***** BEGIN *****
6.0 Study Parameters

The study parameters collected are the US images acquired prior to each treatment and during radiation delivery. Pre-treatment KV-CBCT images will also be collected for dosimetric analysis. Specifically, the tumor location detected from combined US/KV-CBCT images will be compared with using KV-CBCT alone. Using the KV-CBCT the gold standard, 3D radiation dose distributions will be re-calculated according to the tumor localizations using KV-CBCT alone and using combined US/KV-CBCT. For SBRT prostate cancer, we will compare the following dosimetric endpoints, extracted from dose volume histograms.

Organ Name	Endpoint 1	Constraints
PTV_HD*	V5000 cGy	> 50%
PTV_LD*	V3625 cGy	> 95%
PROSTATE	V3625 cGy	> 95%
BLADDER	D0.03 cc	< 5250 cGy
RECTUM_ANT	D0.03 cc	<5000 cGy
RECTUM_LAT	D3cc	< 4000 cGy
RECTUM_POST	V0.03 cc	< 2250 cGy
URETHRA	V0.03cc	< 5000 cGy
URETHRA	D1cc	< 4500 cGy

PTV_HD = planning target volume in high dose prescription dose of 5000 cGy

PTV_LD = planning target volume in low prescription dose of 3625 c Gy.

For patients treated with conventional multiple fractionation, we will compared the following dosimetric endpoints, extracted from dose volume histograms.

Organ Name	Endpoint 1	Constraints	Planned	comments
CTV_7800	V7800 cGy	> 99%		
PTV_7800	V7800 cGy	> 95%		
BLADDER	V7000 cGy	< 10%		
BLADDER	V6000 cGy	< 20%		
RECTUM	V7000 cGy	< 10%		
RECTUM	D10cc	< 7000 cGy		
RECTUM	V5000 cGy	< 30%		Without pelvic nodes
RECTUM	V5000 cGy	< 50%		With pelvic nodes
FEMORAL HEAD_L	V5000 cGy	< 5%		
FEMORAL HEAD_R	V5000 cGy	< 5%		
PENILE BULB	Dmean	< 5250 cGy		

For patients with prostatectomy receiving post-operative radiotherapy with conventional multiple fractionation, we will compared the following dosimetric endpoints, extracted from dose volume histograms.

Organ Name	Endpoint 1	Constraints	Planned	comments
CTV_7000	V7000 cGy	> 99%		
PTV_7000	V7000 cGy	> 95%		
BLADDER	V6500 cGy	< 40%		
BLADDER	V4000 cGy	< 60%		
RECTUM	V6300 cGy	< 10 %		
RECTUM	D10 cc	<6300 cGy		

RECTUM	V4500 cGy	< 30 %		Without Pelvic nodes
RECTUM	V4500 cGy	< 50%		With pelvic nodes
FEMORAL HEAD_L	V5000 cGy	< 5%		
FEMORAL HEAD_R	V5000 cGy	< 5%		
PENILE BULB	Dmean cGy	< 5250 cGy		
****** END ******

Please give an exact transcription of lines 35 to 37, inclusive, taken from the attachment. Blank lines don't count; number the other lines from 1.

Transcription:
RECTUM	D10 cc	<6300 cGy		

RECTUM	V4500 cGy	< 30 %		Without Pelvic nodes
RECTUM	V4500 cGy	< 50%		With pelvic nodes